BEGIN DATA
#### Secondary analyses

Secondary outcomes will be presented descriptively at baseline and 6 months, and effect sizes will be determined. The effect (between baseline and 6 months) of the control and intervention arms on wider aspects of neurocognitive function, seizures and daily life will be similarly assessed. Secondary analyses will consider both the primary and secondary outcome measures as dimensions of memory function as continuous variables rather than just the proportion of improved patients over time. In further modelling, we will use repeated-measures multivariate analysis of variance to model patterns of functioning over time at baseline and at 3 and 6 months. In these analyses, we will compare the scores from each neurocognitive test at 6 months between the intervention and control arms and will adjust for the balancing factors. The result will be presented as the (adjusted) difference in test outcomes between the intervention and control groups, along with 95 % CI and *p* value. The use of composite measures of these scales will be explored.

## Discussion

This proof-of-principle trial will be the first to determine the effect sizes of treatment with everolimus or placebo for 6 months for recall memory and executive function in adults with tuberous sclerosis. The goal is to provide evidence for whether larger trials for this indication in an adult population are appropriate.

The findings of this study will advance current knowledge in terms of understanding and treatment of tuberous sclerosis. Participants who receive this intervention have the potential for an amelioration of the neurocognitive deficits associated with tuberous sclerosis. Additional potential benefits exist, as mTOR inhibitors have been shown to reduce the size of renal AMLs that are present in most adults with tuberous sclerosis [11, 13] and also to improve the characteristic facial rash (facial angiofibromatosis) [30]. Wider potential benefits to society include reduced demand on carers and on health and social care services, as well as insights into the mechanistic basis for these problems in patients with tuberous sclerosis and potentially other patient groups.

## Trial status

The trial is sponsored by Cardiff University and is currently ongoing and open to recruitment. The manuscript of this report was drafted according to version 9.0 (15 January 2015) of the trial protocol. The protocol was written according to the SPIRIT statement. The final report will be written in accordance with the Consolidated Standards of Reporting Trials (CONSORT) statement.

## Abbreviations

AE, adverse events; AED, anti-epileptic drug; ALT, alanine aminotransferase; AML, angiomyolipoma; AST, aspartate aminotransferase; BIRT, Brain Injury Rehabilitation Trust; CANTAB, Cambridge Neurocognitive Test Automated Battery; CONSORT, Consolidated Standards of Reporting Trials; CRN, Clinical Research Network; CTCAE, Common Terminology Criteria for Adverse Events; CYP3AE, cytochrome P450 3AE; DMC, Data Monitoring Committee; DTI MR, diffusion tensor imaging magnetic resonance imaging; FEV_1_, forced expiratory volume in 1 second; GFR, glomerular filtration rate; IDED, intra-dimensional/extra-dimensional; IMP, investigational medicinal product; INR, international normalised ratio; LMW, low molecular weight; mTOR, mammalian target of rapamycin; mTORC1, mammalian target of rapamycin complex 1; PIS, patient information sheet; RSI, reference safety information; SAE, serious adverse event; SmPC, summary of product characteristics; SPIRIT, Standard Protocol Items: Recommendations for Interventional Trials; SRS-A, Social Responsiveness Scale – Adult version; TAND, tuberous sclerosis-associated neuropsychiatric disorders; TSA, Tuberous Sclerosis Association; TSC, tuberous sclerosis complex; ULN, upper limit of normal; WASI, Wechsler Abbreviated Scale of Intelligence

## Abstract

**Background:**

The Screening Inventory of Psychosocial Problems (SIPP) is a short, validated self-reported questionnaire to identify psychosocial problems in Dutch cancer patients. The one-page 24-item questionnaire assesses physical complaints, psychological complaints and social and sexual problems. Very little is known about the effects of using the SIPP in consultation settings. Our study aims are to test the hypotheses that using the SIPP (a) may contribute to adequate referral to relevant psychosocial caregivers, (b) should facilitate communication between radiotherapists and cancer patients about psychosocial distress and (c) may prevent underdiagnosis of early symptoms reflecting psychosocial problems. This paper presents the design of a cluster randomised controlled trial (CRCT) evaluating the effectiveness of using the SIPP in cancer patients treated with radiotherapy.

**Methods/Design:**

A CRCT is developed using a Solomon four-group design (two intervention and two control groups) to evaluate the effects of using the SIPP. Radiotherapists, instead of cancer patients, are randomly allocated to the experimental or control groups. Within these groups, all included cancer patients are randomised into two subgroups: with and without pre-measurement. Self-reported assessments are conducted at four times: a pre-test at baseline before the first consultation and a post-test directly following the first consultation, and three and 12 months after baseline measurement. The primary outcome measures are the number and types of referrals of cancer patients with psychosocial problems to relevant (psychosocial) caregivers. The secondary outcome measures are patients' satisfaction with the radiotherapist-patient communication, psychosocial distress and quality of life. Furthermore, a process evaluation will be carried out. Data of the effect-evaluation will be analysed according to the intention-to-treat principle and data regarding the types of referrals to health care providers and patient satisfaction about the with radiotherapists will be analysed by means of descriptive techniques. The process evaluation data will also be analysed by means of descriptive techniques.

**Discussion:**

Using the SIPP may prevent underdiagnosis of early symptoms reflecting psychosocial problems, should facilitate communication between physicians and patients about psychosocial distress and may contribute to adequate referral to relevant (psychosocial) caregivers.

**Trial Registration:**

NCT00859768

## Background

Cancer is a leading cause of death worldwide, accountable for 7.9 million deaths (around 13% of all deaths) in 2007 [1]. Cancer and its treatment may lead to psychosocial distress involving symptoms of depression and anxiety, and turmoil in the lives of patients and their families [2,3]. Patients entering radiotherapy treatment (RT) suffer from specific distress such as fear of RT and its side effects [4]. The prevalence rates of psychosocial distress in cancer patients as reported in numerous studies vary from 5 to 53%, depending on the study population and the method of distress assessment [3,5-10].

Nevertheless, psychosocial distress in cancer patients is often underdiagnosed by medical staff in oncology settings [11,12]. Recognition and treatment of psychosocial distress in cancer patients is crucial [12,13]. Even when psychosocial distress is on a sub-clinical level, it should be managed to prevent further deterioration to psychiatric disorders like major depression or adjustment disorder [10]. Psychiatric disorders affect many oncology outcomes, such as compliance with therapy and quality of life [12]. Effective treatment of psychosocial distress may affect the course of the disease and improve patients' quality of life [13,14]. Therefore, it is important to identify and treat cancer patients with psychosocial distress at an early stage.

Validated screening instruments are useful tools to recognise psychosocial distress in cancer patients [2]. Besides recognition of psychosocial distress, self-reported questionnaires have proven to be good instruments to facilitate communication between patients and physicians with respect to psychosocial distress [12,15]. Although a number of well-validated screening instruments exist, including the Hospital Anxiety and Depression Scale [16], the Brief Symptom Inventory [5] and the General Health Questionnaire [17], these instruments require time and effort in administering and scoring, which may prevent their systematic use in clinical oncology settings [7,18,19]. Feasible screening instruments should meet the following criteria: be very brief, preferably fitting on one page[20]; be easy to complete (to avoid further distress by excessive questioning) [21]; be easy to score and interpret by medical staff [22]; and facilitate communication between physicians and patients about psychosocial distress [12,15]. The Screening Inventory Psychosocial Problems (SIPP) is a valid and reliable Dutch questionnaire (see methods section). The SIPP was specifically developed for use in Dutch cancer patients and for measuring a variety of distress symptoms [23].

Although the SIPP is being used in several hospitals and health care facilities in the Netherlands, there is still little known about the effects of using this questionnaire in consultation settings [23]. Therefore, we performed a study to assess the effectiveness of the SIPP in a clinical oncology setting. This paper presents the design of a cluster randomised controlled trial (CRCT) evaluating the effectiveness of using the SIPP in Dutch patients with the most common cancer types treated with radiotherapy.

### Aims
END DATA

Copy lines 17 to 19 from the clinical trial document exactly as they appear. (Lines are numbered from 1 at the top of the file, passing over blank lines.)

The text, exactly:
**Trial Registration:**

NCT00859768

## Background